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Healthy Soldiers Work It Three Ways

Tuesday, April 26, 2016

Not long ago, Army health officials did an experiment. At an on-post dining facility, the salad bar was moved 10 feet closer to the entrance, and the dessert bar was moved 10 feet farther away.

The result: Soldiers ate 22 percent more salad and 17 percent less dessert.

That experiment captures the intent of an effort to enhance individual health readiness through the “Performance Triad.” This program, introduced last year and still rolling out, aims to improve physical and emotional health and fitness with a three-pronged approach focusing on sleep, physical activity and nutrition.

“In Army medicine, we believe readiness starts at home,” Col. Deydre S. Teyhen, director of the system for health and performance triad in the health and wellness directorate of the office of the Army Surgeon General, said recently during a Hot Topic on Army Installation Management. The forum was sponsored by the Association of the U.S. Army’s Institute of Land Warfare.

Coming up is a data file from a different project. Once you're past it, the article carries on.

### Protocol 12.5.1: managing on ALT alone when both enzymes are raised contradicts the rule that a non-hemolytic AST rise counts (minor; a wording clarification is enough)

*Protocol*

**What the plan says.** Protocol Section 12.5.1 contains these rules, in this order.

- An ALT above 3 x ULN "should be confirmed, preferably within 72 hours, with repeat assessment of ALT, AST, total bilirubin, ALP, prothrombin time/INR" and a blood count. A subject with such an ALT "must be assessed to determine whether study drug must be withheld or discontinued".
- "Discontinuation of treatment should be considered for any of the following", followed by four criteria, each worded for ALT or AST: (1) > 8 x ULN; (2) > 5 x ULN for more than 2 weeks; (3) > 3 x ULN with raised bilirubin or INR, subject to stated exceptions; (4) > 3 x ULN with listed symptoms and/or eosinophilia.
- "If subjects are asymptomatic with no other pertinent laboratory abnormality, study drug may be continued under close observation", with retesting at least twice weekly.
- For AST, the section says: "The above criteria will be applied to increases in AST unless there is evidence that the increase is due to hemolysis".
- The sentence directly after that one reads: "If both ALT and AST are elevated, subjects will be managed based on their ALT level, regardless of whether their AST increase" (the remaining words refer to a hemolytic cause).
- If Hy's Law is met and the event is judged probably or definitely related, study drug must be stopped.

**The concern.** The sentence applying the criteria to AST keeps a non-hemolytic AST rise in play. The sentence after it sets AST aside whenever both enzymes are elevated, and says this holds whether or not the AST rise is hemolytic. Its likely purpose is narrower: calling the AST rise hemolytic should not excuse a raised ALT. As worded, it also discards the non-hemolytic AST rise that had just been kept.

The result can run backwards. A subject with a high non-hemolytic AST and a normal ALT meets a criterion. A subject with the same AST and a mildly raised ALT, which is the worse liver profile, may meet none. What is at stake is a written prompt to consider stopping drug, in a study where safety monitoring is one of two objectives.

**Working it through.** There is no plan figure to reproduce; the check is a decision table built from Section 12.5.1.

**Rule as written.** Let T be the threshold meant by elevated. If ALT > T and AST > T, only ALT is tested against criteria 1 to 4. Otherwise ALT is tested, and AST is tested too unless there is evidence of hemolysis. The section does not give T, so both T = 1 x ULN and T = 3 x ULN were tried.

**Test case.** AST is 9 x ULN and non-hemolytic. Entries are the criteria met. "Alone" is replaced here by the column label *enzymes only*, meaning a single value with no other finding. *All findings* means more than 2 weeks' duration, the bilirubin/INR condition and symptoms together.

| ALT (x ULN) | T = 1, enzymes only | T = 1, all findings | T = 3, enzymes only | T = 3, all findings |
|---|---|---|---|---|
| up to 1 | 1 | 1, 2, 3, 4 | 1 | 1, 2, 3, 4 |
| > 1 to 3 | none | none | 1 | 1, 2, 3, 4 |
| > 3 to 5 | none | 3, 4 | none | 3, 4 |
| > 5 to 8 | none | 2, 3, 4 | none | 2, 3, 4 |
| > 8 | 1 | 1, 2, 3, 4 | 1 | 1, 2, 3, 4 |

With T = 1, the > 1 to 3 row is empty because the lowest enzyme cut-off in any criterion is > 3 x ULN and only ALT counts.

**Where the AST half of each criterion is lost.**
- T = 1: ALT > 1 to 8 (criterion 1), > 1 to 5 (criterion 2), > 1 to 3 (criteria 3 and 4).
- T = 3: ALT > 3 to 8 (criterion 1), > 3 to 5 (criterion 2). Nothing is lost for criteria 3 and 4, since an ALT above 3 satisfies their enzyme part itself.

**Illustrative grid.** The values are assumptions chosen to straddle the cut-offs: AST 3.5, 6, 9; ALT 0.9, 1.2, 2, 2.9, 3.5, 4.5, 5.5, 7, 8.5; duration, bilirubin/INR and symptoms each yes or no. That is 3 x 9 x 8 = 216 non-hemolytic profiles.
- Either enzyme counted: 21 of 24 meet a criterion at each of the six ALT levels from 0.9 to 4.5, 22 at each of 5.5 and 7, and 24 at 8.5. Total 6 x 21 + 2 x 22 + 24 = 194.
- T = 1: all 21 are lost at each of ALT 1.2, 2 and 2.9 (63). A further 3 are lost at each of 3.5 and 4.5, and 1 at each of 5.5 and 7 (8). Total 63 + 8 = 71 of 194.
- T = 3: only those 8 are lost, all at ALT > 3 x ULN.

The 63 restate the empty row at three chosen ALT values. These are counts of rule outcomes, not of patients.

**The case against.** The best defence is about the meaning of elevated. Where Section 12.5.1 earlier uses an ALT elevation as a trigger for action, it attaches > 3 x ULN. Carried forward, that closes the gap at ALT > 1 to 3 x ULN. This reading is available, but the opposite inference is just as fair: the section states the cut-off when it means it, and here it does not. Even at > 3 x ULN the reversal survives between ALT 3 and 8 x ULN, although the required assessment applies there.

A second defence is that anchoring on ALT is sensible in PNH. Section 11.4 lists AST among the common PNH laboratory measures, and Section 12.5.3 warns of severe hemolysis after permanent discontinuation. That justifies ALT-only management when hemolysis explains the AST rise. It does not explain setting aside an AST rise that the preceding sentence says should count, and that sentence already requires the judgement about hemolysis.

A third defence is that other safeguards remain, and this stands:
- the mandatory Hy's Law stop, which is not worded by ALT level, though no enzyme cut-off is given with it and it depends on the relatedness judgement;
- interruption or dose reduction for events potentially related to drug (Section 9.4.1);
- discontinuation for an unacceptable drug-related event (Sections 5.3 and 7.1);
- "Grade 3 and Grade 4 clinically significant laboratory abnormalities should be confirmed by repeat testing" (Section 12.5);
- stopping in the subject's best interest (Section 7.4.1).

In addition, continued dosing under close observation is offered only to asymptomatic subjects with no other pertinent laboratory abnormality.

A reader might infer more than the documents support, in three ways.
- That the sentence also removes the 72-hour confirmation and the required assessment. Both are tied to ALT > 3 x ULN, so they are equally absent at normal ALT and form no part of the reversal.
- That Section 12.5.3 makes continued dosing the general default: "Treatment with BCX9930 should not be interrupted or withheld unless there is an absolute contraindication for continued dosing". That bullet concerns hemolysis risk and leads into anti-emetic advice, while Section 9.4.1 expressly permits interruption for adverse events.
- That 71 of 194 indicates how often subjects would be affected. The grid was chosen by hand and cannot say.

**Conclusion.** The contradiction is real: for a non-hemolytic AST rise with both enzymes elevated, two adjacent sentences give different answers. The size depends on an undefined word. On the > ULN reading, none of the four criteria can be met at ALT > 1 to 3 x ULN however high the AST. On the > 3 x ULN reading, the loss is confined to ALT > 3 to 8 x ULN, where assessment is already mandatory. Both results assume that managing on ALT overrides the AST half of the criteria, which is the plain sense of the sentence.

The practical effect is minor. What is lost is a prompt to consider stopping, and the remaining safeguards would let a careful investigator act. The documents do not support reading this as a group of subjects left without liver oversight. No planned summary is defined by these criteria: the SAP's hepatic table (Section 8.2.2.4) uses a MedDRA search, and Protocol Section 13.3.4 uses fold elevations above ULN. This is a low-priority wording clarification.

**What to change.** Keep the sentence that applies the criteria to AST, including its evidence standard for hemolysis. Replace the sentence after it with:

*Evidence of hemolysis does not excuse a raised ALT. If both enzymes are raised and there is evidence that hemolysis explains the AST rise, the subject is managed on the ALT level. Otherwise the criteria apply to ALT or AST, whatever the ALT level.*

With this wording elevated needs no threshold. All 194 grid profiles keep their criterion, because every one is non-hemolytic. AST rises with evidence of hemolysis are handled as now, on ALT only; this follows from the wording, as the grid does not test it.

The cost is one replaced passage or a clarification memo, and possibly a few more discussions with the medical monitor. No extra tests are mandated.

While there are 525,600 minutes in a year, soldiers spend an average of only 100 minutes a year actually seeking care within a military medical facility, Teyhen said. “So if Army medicine wants to partner on readiness and we believe readiness starts at home, we have to get outside those 100 minutes and really influence the 525,500 minutes where you live, love and labor.”

That’s where the Performance Triad comes in. “It’s our big program to work on individual personal health readiness … where we try to show you how to improve sleep, activity and nutrition, to get after physical, cognitive, and emotional health and fitness,” Teyhen said.

“As you go through the six-month Performance Triad challenge, each week there are three different targets you can pick,” Teyhen said. “There are videos embedded in each one. You can read a bit about it, watch a video about it, and select your target.”

The challenges are relatively simple “because we want to decrease the barrier to what makes you actually … change behaviors,” she said. “You can’t read about health and become healthier, you have to change your behaviors.”

Despite the seeming simplicity of the challenges, “if you do them for a week or two, you should notice a difference in your health.”

An online app containing training materials is available here.